China unveils 'loyal wingman' armed drone concept
By David Kirton
ZHUHAI, China (Reuters) - China on Wednesday revealed a drone concept similar in mission - and appearance - to the U.S.-made Kratos XQ-58A Valkyrie as countries race to invest in "loyal wingman" drones to help protect pricier crewed fighter jets.
The long-range FH-97 drone concept unveiled on Wednesday can carry different types of weapons, and has swarm and electronic warfare capabilities, said Wu Wei, a representative of China Aerospace Science Technology Corp's (CASTC) Feihong product line.
He did not provide specifics in his presentation at Airshow China in Zhuhai.
The United States, Britain, Australia, India and Russia are among the countries developing "loyal wingman" drones, which are cheaper and more expendable than crewed fighters.
CASTC did not provide technical details of the FH-97 concept, nor say whether it was planned for export, though many foreign observers watched the presentation.
The FH-97's appearance is nearly identical to the Kratos XQ-58A, which made its first flight in 2019. The XQ-58A has a maximum speed of Mach 0.85 and a range of about 2,200 nautical miles.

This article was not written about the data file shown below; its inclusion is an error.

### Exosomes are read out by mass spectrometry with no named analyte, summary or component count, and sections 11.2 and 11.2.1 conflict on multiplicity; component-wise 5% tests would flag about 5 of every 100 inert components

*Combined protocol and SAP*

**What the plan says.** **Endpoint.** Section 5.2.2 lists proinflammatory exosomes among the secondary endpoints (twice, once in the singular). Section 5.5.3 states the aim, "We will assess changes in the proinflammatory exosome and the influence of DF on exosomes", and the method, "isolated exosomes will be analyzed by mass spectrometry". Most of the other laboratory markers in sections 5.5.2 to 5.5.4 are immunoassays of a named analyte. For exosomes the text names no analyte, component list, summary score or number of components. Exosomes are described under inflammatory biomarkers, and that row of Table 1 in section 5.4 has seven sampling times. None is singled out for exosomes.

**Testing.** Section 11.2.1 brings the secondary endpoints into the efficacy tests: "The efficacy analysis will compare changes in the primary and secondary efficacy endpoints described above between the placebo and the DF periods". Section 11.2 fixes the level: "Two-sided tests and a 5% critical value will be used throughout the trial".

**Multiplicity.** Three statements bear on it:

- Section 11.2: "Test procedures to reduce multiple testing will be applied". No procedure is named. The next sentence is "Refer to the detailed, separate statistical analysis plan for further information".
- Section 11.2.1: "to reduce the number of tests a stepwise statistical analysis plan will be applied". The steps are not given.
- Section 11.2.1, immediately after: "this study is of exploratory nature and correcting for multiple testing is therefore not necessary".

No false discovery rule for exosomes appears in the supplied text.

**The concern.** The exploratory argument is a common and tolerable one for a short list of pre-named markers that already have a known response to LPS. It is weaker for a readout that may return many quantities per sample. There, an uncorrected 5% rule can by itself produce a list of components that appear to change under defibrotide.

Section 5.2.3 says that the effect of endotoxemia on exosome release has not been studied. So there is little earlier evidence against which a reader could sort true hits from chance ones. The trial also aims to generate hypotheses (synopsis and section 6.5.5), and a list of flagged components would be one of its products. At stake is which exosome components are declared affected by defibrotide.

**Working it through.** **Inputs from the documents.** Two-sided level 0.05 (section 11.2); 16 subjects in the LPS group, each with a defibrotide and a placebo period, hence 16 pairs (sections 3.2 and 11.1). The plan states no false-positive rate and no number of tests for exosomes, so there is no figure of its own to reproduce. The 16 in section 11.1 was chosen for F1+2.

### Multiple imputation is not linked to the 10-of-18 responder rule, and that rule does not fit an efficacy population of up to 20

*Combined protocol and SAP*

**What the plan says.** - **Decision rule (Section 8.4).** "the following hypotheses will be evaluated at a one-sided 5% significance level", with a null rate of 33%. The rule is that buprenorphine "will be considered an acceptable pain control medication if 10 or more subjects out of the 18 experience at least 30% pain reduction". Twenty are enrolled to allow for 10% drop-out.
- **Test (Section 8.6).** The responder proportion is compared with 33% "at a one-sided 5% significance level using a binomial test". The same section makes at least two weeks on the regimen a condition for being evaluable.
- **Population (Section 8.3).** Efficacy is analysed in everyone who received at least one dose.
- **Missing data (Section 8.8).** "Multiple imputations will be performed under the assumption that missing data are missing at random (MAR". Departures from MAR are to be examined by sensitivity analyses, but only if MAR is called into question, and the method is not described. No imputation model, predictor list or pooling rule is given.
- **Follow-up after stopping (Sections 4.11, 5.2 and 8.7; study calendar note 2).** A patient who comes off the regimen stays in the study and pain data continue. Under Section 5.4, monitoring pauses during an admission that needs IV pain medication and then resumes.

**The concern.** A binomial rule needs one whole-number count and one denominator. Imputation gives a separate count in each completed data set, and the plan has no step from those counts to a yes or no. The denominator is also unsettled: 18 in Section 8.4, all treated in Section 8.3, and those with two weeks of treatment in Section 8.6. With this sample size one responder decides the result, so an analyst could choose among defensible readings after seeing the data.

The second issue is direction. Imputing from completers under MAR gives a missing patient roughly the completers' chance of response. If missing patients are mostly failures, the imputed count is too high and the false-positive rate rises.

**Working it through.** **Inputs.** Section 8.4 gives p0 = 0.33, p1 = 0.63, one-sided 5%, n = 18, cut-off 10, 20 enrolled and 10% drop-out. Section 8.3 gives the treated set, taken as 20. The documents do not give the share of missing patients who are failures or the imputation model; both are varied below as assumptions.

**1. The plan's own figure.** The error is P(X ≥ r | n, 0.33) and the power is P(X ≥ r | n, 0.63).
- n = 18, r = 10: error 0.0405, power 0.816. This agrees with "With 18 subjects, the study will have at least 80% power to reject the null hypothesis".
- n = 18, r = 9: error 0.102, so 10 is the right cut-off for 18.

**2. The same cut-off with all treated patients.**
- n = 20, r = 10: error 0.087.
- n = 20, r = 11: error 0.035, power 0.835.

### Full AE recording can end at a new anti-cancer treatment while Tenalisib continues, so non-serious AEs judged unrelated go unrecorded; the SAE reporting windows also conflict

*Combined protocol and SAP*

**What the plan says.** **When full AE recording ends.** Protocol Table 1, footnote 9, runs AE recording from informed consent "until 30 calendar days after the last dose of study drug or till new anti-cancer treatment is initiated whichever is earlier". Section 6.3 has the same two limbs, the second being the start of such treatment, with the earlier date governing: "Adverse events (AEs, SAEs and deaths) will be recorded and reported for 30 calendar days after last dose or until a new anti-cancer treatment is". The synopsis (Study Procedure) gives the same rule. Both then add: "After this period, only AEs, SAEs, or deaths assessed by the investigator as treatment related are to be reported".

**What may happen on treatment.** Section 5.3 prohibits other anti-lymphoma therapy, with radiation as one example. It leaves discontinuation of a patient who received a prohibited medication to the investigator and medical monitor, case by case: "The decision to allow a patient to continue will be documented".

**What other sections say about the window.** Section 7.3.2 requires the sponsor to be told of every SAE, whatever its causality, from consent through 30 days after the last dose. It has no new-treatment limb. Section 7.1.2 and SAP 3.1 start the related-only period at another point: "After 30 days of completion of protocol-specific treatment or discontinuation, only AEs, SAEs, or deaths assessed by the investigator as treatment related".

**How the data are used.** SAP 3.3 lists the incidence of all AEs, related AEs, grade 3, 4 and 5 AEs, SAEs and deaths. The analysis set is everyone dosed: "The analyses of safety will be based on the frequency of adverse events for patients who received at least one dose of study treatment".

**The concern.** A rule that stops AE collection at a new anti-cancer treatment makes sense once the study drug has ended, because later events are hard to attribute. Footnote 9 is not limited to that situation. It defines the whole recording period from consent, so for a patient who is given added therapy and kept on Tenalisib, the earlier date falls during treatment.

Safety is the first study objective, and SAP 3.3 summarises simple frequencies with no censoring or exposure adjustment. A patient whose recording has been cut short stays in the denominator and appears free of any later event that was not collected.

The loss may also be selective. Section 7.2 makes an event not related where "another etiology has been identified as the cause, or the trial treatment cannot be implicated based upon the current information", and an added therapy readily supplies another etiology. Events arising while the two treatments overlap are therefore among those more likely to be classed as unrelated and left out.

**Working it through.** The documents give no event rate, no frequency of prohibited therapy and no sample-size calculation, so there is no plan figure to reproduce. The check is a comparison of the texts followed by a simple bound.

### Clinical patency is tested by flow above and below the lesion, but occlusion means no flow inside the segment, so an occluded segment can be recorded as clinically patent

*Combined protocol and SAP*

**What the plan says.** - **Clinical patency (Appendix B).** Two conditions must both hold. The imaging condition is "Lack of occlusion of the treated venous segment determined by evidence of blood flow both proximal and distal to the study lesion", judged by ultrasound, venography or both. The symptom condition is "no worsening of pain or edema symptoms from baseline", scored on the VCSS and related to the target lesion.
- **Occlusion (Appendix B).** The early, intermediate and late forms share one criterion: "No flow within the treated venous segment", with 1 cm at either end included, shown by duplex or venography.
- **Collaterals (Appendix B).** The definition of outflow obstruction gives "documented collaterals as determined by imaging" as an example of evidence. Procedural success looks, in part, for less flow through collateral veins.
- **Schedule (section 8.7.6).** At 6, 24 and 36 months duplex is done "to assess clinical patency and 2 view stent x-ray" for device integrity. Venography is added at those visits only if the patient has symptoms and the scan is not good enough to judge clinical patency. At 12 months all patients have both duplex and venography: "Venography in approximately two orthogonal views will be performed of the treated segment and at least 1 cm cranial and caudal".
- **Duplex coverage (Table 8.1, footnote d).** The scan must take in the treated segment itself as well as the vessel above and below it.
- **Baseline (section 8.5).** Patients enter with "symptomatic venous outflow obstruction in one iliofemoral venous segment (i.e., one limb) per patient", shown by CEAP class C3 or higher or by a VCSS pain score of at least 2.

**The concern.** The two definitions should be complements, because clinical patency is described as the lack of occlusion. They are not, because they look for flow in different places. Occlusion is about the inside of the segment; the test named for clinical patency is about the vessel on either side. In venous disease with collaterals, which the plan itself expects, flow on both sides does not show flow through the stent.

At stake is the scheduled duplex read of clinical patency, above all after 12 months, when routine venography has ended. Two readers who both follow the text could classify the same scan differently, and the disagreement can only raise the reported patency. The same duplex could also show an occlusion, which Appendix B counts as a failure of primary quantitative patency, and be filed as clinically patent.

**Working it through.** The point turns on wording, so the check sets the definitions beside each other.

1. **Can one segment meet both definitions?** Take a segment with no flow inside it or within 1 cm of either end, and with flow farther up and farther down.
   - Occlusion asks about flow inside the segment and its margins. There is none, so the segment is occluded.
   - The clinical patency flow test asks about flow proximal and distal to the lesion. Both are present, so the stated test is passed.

Zhang Zhongyang, vice president of CASTC said the plan was to turn Feihong into an "international top-notch brand… and become a major player at the centre stage of the world arena."
China has exported military drones to countries including the United Arab Emirates, Pakistan and Serbia.
"The chief customer is certainly the PLA, but in recent years the Chinese are also aggressively marketing these systems for exports," said Collin Koh, a defence research fellow with Singapore's Rajaratnam School of International Studies.
China also used the country's biggest air show to display the weapons capability of one of its most advanced stealth attack drone projects, the GJ-11.
The Global Times reported that the GJ-11 on display at the show had its two weapons bays open for the first time. Inside each were four unidentified munitions that appeared to be precision air-to-ground glide bombs.
Bradley Perrett, a specialist on Asian aerospace and defence, said the GJ-11 was designed to slip undetected through radar coverage and attack heavily defended targets.
"In doing that, it would take the place of a much larger and more expensive fighter with a pilot," he said. "Development won't be easy, but when it's complete the type will present a new threat to Taiwan and potentially Japan."
Chinese companies have 27 drone exhibits at the Zhuhai show.
(Reporting by David Kirton in Zhuhai; additional reporting and writing by Jamie Freed in Sydney)